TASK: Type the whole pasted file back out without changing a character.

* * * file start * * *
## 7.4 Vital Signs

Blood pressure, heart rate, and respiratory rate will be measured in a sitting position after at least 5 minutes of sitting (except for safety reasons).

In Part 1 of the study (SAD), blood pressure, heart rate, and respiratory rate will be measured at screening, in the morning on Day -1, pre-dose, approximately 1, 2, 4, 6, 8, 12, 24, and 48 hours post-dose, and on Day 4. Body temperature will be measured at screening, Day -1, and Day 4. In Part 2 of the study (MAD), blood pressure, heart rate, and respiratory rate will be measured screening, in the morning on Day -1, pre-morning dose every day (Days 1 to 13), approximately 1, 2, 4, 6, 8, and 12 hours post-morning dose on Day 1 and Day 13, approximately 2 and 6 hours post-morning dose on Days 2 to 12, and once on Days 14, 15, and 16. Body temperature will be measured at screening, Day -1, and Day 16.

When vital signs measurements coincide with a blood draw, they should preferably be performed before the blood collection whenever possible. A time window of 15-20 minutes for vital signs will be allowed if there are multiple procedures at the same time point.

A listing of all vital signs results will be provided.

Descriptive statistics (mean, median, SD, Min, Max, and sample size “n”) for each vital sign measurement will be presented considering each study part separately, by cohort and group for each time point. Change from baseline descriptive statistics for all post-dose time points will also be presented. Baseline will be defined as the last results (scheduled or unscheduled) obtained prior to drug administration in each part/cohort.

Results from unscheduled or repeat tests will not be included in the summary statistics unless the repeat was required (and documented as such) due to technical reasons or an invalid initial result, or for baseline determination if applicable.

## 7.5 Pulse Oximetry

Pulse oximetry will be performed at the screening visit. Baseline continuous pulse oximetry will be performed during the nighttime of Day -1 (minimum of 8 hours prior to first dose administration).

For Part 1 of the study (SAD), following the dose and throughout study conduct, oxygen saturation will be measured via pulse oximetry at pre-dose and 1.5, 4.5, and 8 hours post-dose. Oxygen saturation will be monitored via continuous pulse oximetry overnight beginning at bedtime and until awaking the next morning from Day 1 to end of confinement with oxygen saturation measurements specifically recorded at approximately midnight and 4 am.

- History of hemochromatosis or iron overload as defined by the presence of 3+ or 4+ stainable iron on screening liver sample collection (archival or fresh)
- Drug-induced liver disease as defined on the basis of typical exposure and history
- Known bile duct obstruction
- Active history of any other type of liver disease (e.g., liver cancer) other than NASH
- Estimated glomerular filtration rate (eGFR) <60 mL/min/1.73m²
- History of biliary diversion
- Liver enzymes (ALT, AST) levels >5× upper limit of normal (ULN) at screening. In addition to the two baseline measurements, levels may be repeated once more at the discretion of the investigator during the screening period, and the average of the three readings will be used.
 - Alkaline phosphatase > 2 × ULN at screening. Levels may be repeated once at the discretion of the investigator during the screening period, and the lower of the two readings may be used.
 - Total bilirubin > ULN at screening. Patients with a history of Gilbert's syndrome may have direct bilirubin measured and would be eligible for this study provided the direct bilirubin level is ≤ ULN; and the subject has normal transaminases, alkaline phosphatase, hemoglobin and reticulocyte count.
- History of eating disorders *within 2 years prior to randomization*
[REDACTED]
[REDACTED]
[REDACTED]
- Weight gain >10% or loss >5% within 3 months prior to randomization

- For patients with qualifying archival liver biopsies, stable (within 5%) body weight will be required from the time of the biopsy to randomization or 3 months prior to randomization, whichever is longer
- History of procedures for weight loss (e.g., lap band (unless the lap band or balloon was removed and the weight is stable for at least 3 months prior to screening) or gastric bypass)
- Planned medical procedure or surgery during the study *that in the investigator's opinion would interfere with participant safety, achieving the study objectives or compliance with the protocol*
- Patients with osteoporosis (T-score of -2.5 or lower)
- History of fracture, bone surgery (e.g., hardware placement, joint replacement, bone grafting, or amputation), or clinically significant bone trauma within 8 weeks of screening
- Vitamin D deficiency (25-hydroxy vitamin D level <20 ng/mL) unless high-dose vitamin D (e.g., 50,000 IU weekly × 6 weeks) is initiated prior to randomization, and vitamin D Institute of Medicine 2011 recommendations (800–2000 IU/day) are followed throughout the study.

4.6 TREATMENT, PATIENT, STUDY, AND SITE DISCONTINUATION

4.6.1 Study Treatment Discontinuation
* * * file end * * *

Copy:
## 7.4 Vital Signs

Blood pressure, heart rate, and respiratory rate will be measured in a sitting position after at least 5 minutes of sitting (except for safety reasons).

In Part 1 of the study (SAD), blood pressure, heart rate, and respiratory rate will be measured at screening, in the morning on Day -1, pre-dose, approximately 1, 2, 4, 6, 8, 12, 24, and 48 hours post-dose, and on Day 4. Body temperature will be measured at screening, Day -1, and Day 4. In Part 2 of the study (MAD), blood pressure, heart rate, and respiratory rate will be measured screening, in the morning on Day -1, pre-morning dose every day (Days 1 to 13), approximately 1, 2, 4, 6, 8, and 12 hours post-morning dose on Day 1 and Day 13, approximately 2 and 6 hours post-morning dose on Days 2 to 12, and once on Days 14, 15, and 16. Body temperature will be measured at screening, Day -1, and Day 16.

When vital signs measurements coincide with a blood draw, they should preferably be performed before the blood collection whenever possible. A time window of 15-20 minutes for vital signs will be allowed if there are multiple procedures at the same time point.

A listing of all vital signs results will be provided.

Descriptive statistics (mean, median, SD, Min, Max, and sample size “n”) for each vital sign measurement will be presented considering each study part separately, by cohort and group for each time point. Change from baseline descriptive statistics for all post-dose time points will also be presented. Baseline will be defined as the last results (scheduled or unscheduled) obtained prior to drug administration in each part/cohort.

Results from unscheduled or repeat tests will not be included in the summary statistics unless the repeat was required (and documented as such) due to technical reasons or an invalid initial result, or for baseline determination if applicable.

## 7.5 Pulse Oximetry

Pulse oximetry will be performed at the screening visit. Baseline continuous pulse oximetry will be performed during the nighttime of Day -1 (minimum of 8 hours prior to first dose administration).

For Part 1 of the study (SAD), following the dose and throughout study conduct, oxygen saturation will be measured via pulse oximetry at pre-dose and 1.5, 4.5, and 8 hours post-dose. Oxygen saturation will be monitored via continuous pulse oximetry overnight beginning at bedtime and until awaking the next morning from Day 1 to end of confinement with oxygen saturation measurements specifically recorded at approximately midnight and 4 am.

- History of hemochromatosis or iron overload as defined by the presence of 3+ or 4+ stainable iron on screening liver sample collection (archival or fresh)
- Drug-induced liver disease as defined on the basis of typical exposure and history
- Known bile duct obstruction
- Active history of any other type of liver disease (e.g., liver cancer) other than NASH
- Estimated glomerular filtration rate (eGFR) <60 mL/min/1.73m²
- History of biliary diversion
- Liver enzymes (ALT, AST) levels >5× upper limit of normal (ULN) at screening. In addition to the two baseline measurements, levels may be repeated once more at the discretion of the investigator during the screening period, and the average of the three readings will be used.
 - Alkaline phosphatase > 2 × ULN at screening. Levels may be repeated once at the discretion of the investigator during the screening period, and the lower of the two readings may be used.
 - Total bilirubin > ULN at screening. Patients with a history of Gilbert's syndrome may have direct bilirubin measured and would be eligible for this study provided the direct bilirubin level is ≤ ULN; and the subject has normal transaminases, alkaline phosphatase, hemoglobin and reticulocyte count.
- History of eating disorders *within 2 years prior to randomization*
[REDACTED]
[REDACTED]
[REDACTED]
- Weight gain >10% or loss >5% within 3 months prior to randomization

- For patients with qualifying archival liver biopsies, stable (within 5%) body weight will be required from the time of the biopsy to randomization or 3 months prior to randomization, whichever is longer
- History of procedures for weight loss (e.g., lap band (unless the lap band or balloon was removed and the weight is stable for at least 3 months prior to screening) or gastric bypass)
- Planned medical procedure or surgery during the study *that in the investigator's opinion would interfere with participant safety, achieving the study objectives or compliance with the protocol*
- Patients with osteoporosis (T-score of -2.5 or lower)
- History of fracture, bone surgery (e.g., hardware placement, joint replacement, bone grafting, or amputation), or clinically significant bone trauma within 8 weeks of screening
- Vitamin D deficiency (25-hydroxy vitamin D level <20 ng/mL) unless high-dose vitamin D (e.g., 50,000 IU weekly × 6 weeks) is initiated prior to randomization, and vitamin D Institute of Medicine 2011 recommendations (800–2000 IU/day) are followed throughout the study.

4.6 TREATMENT, PATIENT, STUDY, AND SITE DISCONTINUATION

4.6.1 Study Treatment Discontinuation